building models that can be investigated, customized and played with.
Beynon (1997) points to an approach of computer-based modelling in education and emphasises
They are also called knowledge or learning objects. These objects are differently interpreted in many ways (Friesen,
the link between concept and construction. Of
course there are more applications possible like engineering design, artificial intelligence and human
With focus on ‘Education’ in terms of EM and
on ‘Devices’ (computers) in terms of ET Fig. 2
shows how they can be put to each other. EM and
ET create some kind of matrix, i.e. either the horizontal bar can vary to use something else for ‘Education’ or the vertical bar can vary using ‘Devices’
for the other approaches of EM.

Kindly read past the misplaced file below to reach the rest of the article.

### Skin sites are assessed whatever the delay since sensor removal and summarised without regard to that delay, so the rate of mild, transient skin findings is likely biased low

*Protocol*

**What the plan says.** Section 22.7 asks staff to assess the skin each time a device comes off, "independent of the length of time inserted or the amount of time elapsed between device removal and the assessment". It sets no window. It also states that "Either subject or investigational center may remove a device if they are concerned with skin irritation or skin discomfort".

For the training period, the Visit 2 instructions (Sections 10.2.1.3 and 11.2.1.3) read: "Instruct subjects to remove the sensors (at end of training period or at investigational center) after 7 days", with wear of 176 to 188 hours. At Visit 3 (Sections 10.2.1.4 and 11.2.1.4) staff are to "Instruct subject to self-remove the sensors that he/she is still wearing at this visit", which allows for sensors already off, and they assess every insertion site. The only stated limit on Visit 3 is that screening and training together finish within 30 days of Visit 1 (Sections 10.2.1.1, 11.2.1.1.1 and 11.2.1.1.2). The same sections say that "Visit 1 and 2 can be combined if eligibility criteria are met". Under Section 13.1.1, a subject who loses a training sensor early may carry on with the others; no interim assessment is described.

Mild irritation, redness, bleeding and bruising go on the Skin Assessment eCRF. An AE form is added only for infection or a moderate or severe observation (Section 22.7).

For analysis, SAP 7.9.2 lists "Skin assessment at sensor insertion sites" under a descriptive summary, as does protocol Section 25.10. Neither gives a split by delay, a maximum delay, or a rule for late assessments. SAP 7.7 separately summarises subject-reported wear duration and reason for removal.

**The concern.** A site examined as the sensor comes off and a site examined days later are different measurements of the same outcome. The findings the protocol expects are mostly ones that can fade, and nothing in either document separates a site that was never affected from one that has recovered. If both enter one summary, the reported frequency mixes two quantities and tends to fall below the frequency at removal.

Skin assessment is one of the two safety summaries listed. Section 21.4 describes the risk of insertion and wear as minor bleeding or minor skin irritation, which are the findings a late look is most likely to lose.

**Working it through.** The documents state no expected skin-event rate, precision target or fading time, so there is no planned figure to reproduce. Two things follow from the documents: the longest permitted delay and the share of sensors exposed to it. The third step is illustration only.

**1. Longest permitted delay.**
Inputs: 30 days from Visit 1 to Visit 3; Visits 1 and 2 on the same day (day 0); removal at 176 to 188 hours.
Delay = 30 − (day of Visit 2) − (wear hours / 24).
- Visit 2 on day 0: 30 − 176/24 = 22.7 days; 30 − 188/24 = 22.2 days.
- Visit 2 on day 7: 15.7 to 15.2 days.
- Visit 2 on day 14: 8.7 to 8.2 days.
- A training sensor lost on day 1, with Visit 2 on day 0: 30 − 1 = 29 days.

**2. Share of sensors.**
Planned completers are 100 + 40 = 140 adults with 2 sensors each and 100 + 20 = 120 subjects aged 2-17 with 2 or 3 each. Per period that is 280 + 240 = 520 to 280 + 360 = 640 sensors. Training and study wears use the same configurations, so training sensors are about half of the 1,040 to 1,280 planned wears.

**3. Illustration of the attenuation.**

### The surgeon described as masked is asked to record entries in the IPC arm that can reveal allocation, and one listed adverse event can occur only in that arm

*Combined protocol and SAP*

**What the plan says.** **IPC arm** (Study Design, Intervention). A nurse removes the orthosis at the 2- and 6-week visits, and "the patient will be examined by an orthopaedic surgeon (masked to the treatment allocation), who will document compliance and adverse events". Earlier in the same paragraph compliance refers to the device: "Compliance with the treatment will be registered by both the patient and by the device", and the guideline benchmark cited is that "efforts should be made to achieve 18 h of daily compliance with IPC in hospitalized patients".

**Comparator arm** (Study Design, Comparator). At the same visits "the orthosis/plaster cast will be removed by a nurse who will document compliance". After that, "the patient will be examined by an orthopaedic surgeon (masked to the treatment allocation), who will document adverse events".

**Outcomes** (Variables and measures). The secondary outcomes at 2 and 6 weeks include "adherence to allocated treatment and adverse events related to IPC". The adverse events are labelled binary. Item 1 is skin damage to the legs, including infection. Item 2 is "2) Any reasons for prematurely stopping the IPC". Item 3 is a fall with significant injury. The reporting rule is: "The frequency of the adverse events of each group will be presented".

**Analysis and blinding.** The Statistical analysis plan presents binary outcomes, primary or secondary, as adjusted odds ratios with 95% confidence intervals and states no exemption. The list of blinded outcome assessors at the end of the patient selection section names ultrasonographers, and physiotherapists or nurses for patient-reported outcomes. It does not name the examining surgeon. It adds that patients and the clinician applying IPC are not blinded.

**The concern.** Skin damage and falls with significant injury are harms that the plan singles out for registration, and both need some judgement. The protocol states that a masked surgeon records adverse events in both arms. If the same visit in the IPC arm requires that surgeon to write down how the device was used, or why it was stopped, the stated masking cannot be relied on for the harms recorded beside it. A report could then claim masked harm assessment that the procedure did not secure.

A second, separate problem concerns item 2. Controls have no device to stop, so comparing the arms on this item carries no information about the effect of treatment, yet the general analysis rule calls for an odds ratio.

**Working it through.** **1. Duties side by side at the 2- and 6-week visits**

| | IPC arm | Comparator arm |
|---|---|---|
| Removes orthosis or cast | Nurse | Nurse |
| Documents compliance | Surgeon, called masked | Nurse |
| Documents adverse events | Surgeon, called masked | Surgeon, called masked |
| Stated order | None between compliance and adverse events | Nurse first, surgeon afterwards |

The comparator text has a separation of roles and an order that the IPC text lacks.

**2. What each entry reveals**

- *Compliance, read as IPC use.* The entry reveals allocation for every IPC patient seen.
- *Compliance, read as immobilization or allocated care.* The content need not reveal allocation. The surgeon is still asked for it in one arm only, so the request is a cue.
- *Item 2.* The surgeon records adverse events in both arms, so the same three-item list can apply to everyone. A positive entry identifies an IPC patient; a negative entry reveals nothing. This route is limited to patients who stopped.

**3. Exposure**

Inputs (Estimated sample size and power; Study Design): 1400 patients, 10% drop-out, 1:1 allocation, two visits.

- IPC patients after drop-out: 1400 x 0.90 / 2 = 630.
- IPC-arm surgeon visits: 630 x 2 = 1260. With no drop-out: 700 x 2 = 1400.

stated in Beynon (1997). Limitations of current
technology can be summarised as follows:
Developing system models in ways that allow flexible adaptation, extensions and reuse even by users who aren’t computer
Developing techniques that allow machineindependent specification of software,
Creation of an artefact that exploit computer-based technology to liberate creativity,
Supporting an open-development rather
than a closed-world engineering culture.
In solving these problems with the help of EM
there is a high potential to overcome present constraints to implement a new infrastructure for education.
4 The Business Model
4.1 Building the Model
Fig. 2: EM and ET combined
Learning objects (see 2.3) are artefacts to be
modelled. These artefacts that embody what is experienced are created to find an easy and reasonable